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Navardauskas makes history with first Worlds medal for Lithuania

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Ramunas Navardauskas with Lithuania's first Worlds medal

Ramunas Navardauskas with Lithuania's first Worlds medal (Image credit: Fotoreporter Sirotti)
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Ramunas Navardauskas (Lithuania) waves from the podium

Ramunas Navardauskas (Lithuania) waves from the podium (Image credit: Fotoreporter Sirotti)
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Peter Sagan(Slovakia), Michael Matthews (Australia) and Ramunas Navardauskas (Lithuania)

Peter Sagan(Slovakia), Michael Matthews (Australia) and Ramunas Navardauskas (Lithuania) (Image credit: Tim de Waele/
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Ramunas Navardauskas (Lithuania) crosses the line in third place

Ramunas Navardauskas (Lithuania) crosses the line in third place (Image credit: Fotoreporter Sirotti)
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Ramunas Navardauskas (Lithuania)

Ramunas Navardauskas (Lithuania) (Image credit: Fotoreporter Sirotti)

Ramunas Navardauskas has won individual stages in the Tour de France and Giro d'Italia, but a bronze medal in the UCI Road World Championship elite men's road race in Richmond, Virginia was perhaps the most important achievement of his career. It was the first medal that a Lithuanian man has ever taken in the Worlds, either time trial or road race, and a lasting legacy for himself and his country.

"I'm very proud, for myself, I am happy to be third," Navardauskas said after sprinting to bronze behind solo winner Peter Sagan and Australian Michael Matthews. "So far this is the best result in a road race for the team. I'm happy I have this, and I'm happy to bring this home to me country, my family and my team."

When asked to compare his result to the 2014 Tour de France stage he claimed in Bergerac, or the Giro stage the previous year, Navardauskas weighted the bronze medal. "The world championships are a one day race, and if you can achieve a medal it's a big thing for you, it can hang on your wall the rest of your life. I think it's better than a stage of the Giro our Tour. It's a bigger event, the world championships is the world championships."

Navardauskas was at a disadvantage in the peloton, having just two teammates Gediminas Bagdonas and Evaldas Siskevicius in the race, where bigger countries had nine riders. The fight for position was key, and Navardauskas had to push his way from well back in the peloton when Sagan attacked on the penultimate climb with 3km to go.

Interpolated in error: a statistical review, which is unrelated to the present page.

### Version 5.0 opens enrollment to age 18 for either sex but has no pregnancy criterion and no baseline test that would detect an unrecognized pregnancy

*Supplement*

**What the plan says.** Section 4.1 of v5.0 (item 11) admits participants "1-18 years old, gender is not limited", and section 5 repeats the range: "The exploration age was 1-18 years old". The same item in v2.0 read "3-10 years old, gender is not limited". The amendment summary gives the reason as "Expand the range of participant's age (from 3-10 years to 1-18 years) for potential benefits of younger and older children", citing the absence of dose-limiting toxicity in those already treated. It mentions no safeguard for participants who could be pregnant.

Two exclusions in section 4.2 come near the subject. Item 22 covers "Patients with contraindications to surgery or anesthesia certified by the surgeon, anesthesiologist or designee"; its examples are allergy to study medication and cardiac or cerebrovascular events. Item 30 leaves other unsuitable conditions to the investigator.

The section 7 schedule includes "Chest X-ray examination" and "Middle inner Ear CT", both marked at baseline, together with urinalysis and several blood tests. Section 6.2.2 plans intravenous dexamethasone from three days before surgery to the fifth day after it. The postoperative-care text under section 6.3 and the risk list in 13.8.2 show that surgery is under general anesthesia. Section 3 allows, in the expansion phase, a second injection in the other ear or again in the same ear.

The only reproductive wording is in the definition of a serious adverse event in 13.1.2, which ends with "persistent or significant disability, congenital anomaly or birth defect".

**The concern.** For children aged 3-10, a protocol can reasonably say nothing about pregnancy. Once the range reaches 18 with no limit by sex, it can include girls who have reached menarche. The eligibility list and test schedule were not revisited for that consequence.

"It was a very hard race. Until the last two laps it was always at the back of 50 guys in the front of the bunch, and it was very hard to fight for position," he said. "Until the last two laps I couldn't see where I would finish. I thought if they went harder I wouldn't be finishing today. It was a very hard race and in the end I'm happy I was strong enough to come top three."

He was able to key off the bigger teams, in particular the team of Matthews, who went into the final kilometre with several riders at the front. "The Australians had three guys in the end, the Belgian boys were close to each other. [Norwegian Alexander] Kristoff was ready to go full gas. I just tried to stay there and see how it goes. At the last moment you could see there were splits and you didn't know if they would come back together, or everyone come one by one. I was just sitting in waiting until the last sprint. You can just wait, wait and then do your best."

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Laura Weislo has been with Cyclingnews since 2006 after making a switch from a career in science. As Deputy Editor, she coordinates coverage for North American events and global news. A swimmer in her younger days, Laura made the change to cycling later in life, but was immediately swept up by a huge passion for the sport. Riding for fitness quickly gave way to the competitive urge, and a decade of racing later she can look back on a number of high profile races and say with confidence, "I started". While her racing days are over for the most part, she continues to dabble in cyclo-cross and competing against fellow pathletes on the greenways of Raleigh, North Carolina.